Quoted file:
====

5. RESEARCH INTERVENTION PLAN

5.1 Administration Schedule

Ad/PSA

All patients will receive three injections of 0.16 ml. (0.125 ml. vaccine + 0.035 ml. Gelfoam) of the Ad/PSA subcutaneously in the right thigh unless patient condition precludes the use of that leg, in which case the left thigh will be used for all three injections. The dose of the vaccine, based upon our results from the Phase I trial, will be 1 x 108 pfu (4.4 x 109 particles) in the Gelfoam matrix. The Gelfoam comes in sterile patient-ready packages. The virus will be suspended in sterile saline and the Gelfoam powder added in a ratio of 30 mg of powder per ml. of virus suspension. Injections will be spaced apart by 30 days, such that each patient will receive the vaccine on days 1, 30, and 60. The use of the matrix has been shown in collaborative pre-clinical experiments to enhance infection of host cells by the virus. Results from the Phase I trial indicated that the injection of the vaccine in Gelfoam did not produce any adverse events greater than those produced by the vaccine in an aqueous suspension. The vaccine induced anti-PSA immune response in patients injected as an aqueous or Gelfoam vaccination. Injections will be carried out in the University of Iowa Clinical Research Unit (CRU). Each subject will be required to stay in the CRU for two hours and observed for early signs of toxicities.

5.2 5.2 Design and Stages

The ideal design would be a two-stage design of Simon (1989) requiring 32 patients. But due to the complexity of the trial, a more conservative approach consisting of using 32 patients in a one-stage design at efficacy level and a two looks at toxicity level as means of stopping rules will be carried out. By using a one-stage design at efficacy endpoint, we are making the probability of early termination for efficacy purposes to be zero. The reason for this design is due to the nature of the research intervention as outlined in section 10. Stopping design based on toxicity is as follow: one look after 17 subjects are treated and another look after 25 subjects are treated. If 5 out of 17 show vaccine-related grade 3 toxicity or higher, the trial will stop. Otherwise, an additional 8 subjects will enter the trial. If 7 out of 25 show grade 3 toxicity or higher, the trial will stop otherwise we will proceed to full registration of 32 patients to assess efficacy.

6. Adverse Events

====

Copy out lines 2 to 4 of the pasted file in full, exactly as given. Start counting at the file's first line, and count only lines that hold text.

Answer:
5.1 Administration Schedule

Ad/PSA

All patients will receive three injections of 0.16 ml. (0.125 ml. vaccine + 0.035 ml. Gelfoam) of the Ad/PSA subcutaneously in the right thigh unless patient condition precludes the use of that leg, in which case the left thigh will be used for all three injections. The dose of the vaccine, based upon our results from the Phase I trial, will be 1 x 108 pfu (4.4 x 109 particles) in the Gelfoam matrix. The Gelfoam comes in sterile patient-ready packages. The virus will be suspended in sterile saline and the Gelfoam powder added in a ratio of 30 mg of powder per ml. of virus suspension. Injections will be spaced apart by 30 days, such that each patient will receive the vaccine on days 1, 30, and 60. The use of the matrix has been shown in collaborative pre-clinical experiments to enhance infection of host cells by the virus. Results from the Phase I trial indicated that the injection of the vaccine in Gelfoam did not produce any adverse events greater than those produced by the vaccine in an aqueous suspension. The vaccine induced anti-PSA immune response in patients injected as an aqueous or Gelfoam vaccination. Injections will be carried out in the University of Iowa Clinical Research Unit (CRU). Each subject will be required to stay in the CRU for two hours and observed for early signs of toxicities.